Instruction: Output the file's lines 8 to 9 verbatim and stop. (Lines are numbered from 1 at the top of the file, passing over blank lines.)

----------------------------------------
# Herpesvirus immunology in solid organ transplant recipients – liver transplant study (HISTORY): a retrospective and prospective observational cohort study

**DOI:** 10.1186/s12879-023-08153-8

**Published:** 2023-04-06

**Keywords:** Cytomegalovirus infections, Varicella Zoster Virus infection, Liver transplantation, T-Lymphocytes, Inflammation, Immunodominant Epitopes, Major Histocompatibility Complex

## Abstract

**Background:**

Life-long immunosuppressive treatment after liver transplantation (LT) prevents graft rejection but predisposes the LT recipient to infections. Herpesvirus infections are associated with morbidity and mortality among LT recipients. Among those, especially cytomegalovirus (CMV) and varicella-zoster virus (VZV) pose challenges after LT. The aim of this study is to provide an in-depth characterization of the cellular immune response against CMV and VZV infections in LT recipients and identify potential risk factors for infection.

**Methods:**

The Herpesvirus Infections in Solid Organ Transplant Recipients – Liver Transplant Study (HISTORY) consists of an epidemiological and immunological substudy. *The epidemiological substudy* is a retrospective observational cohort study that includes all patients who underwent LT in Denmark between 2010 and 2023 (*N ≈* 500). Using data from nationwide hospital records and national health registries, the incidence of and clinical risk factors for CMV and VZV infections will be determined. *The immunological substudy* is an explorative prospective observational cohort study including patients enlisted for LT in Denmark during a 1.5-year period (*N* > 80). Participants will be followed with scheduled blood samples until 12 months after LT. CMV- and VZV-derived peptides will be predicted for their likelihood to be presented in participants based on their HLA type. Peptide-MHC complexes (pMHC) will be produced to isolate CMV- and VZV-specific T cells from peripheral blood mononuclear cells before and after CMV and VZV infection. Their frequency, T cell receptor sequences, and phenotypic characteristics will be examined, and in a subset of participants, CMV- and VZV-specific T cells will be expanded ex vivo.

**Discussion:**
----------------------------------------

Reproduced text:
**Methods:**

The Herpesvirus Infections in Solid Organ Transplant Recipients – Liver Transplant Study (HISTORY) consists of an epidemiological and immunological substudy. *The epidemiological substudy* is a retrospective observational cohort study that includes all patients who underwent LT in Denmark between 2010 and 2023 (*N ≈* 500). Using data from nationwide hospital records and national health registries, the incidence of and clinical risk factors for CMV and VZV infections will be determined. *The immunological substudy* is an explorative prospective observational cohort study including patients enlisted for LT in Denmark during a 1.5-year period (*N* > 80). Participants will be followed with scheduled blood samples until 12 months after LT. CMV- and VZV-derived peptides will be predicted for their likelihood to be presented in participants based on their HLA type. Peptide-MHC complexes (pMHC) will be produced to isolate CMV- and VZV-specific T cells from peripheral blood mononuclear cells before and after CMV and VZV infection. Their frequency, T cell receptor sequences, and phenotypic characteristics will be examined, and in a subset of participants, CMV- and VZV-specific T cells will be expanded ex vivo.